Marc holds two Master’s degrees from the State University of New York at Albany in Regional Planning and in Latin American and Caribbean Studies, and a BA in Political Science and Spanish from LeMoyne College.


Jennifer Hawkins

Women, Peace, and Security Fellow
USAID/DCHA/PPM
Washington, DC | October 2014 – Present

Jennifer Hawkins serves as the Democracy Fellow for Women, Peace, and Security (WPS) in the Office of Program, Policy, and Management (PPM) within the Bureau for Democracy, Conflict, and Humanitarian Assistance (DCHA). She is a member of the Gender Integration Team and the USAID WPS Core Team, supporting implementation of the U.S. National Plan on Women, Peace, and Security (NAP).

Prior to her fellowship, Jennifer was a Policy Officer with the Bureau of Conflict and Stabilization Operations (CSO) in the U.S. Department of State. She led the implementation of CSO Gender Policy and Gender Guidelines and also represented CSO as the NAP Conflict Prevention Pillar Lead in the department.

Jennifer has an MA in Social Work from Howard University and a BA in Social Work from Syracuse University.


Sofia Javed

Digital Technology, Civil Society, and Media Fellow
USAID/DCHA/DRG
Washington, DC | June 2018 – Present

Sofia Javed serves as the Digital Technology, Civil Society, and Media Democracy Fellow with the Civil Society and Media Division in USAID’s DRG Center. Sofia provides technical expertise and recommendations for civil society strengthening and civic advocacy, with a focus on linkages among new media, technology, and civic advocacy.

Previously, Sofia was a Program Officer at the State Department’s Bureau of Democracy, Human Rights, and Labor (DRL) where she managed foreign assistance for human rights and democracy programs in Central Asia, Afghanistan, and Pakistan. Prior to DRL, Sofia worked in the State Department’s Office to Monitor and Combat Trafficking in Persons (TIP) as Editor and Production Manager of the Department’s Annual Global Report on TIP.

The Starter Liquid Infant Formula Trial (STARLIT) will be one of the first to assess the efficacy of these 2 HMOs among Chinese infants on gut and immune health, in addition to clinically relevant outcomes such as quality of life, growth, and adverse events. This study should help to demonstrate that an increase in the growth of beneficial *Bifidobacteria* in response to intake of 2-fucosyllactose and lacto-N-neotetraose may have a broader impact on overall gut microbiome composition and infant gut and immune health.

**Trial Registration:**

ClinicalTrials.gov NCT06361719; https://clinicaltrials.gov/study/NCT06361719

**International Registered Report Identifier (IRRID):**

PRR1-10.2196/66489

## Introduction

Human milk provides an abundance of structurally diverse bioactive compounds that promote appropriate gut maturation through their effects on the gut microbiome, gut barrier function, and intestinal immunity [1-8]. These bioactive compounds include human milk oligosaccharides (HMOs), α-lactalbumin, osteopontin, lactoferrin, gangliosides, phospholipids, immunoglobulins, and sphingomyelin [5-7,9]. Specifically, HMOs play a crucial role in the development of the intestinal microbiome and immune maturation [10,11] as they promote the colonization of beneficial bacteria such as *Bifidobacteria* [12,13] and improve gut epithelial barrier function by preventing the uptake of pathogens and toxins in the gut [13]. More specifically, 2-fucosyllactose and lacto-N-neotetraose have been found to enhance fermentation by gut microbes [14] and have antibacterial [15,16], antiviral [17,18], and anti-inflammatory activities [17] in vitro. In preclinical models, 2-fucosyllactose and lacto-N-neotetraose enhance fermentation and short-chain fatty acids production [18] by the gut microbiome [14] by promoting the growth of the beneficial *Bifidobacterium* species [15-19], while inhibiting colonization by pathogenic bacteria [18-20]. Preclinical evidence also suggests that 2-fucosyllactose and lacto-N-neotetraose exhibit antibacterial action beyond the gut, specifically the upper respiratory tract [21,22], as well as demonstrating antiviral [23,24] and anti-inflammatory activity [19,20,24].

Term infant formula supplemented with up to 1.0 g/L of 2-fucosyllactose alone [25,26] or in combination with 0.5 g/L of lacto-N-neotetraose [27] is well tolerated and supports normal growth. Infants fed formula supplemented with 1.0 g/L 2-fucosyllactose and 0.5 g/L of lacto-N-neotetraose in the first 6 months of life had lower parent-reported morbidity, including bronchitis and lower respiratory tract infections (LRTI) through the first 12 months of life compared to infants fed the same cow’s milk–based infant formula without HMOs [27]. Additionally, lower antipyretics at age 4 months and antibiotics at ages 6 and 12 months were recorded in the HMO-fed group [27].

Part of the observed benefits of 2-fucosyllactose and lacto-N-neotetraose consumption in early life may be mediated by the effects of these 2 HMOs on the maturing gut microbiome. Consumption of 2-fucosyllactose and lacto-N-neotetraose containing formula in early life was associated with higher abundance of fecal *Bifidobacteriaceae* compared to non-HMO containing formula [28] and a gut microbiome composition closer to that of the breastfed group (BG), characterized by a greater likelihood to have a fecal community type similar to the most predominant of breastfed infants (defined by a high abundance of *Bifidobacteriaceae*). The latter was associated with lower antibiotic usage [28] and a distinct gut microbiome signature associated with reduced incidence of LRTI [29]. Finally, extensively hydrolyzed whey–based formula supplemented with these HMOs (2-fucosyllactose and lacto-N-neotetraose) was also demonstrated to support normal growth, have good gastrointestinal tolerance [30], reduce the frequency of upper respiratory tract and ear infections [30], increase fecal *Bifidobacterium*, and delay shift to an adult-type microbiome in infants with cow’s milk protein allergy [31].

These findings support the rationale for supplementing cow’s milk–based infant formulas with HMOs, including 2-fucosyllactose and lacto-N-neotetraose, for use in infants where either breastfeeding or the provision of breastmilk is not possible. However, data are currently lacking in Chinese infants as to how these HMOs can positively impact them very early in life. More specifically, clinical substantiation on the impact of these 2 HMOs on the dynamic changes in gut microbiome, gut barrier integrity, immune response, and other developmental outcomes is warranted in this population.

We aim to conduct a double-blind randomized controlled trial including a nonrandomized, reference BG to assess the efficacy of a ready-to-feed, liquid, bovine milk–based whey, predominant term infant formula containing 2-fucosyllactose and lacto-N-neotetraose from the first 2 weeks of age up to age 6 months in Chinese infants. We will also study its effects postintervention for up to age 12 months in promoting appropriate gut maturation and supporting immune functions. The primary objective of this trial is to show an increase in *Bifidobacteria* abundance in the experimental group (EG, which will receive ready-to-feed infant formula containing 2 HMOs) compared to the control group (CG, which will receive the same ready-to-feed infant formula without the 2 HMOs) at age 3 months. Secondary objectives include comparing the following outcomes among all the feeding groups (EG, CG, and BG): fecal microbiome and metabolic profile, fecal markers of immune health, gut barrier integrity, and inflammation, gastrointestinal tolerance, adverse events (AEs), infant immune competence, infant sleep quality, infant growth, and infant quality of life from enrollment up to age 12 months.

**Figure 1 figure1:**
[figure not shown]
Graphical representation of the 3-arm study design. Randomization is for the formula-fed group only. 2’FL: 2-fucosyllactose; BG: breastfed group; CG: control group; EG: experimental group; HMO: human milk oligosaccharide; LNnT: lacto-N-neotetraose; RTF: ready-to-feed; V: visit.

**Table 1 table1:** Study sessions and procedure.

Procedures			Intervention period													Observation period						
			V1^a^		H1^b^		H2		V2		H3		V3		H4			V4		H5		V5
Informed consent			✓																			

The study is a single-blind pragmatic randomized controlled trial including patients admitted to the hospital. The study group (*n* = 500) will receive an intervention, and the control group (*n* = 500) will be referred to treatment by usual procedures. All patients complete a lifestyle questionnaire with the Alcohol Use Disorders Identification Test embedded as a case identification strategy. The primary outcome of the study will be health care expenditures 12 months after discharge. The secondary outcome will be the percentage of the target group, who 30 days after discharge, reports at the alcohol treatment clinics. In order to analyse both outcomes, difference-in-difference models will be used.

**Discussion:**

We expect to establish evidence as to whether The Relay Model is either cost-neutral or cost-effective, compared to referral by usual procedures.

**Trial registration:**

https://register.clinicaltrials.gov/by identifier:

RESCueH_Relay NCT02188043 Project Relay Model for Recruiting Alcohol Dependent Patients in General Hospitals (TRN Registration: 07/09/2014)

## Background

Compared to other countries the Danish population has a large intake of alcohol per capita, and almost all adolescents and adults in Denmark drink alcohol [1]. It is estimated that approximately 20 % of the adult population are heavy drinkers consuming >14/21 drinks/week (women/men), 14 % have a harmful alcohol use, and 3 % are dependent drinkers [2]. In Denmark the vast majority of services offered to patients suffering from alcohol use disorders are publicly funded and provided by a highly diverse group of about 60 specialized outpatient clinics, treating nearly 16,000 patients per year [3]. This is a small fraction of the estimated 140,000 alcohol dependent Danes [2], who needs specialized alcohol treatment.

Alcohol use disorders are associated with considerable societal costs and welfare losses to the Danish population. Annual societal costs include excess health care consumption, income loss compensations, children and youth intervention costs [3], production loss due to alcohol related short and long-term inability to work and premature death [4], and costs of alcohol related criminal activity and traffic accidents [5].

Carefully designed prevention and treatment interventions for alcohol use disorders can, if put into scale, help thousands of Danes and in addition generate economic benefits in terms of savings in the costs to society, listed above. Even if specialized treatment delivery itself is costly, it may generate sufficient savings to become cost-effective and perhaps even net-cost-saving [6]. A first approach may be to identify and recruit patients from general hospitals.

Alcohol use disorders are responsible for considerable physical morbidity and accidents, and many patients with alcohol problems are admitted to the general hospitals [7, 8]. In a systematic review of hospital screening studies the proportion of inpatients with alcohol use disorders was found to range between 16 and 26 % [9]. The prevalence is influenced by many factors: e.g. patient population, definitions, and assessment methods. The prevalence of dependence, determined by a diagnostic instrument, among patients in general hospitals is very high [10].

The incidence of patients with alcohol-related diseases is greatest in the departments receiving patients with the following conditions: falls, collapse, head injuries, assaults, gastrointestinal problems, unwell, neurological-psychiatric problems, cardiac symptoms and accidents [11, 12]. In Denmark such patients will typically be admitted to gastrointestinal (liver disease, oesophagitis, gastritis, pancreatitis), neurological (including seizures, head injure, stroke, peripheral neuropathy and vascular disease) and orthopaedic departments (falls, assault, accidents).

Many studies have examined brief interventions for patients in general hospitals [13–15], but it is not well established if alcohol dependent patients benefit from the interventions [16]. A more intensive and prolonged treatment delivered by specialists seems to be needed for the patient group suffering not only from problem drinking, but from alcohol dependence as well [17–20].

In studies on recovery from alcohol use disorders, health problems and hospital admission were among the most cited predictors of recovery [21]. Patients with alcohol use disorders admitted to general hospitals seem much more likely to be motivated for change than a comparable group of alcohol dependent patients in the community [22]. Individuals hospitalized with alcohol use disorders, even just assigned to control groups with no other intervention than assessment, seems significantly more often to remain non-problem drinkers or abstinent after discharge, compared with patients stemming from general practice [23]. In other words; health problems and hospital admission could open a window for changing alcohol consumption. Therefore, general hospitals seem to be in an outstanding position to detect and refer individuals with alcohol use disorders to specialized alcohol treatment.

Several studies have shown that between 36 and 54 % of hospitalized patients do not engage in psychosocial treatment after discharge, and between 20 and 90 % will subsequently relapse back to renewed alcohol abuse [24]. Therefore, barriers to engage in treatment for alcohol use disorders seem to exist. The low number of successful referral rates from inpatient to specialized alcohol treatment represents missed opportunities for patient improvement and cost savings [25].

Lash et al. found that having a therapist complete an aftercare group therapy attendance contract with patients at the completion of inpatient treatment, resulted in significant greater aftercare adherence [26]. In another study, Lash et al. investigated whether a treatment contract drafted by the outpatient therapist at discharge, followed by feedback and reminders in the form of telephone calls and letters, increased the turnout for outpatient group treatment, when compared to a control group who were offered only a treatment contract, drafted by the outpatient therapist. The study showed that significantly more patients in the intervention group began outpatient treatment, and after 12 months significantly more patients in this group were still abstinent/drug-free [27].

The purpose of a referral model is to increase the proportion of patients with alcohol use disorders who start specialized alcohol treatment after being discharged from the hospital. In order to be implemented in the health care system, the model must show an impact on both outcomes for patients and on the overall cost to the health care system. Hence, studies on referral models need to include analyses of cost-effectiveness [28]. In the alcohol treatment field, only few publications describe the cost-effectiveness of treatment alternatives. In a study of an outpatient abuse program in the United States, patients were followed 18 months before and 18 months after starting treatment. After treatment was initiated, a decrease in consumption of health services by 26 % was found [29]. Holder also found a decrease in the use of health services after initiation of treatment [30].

Sofia has an MA in International Peace Studies from the University of Notre Dame and a BS in Journalism from Northwestern University.


Vy Lam

Human Rights Fellow
USAID/DCHA/DRG | Human Rights Division
Washington, DC | August 2014 – Present

Vy serves as the Human Rights Fellow in the DRG Center’s Human Rights Division, which seeks to elevate attention to human rights in all aspects of USAID’s operations and programs. As a core member of the Human Rights Division, Vy contributes to technical leadership and research related to the promotion and protection of human rights, as well as supports program design and implementation to ensure that human rights issues are being addressed and incorporated into USAID’s work worldwide.

Previously, Vy served as an American Association for the Advancement of Science (AAAS) Fellow at USAID.

Vy has a PhD in Chemical and Biological Engineering from the University of Wisconsin and a BS in Chemical Engineering from Northwestern University.


Lucy Martin

Taxation & Governance Fellow
USAID/DCHA/DRG | Learning Division
Washington, DC | June 2018 – Present

Lucy Martin serves as the part-time Democracy Fellow for Taxation and Governance in the Learning Division of USAID’s Center of Excellence on Democracy, Human Rights, and Governance. She is reporting on the current research on the relationships between citizens and government as mediated by taxation.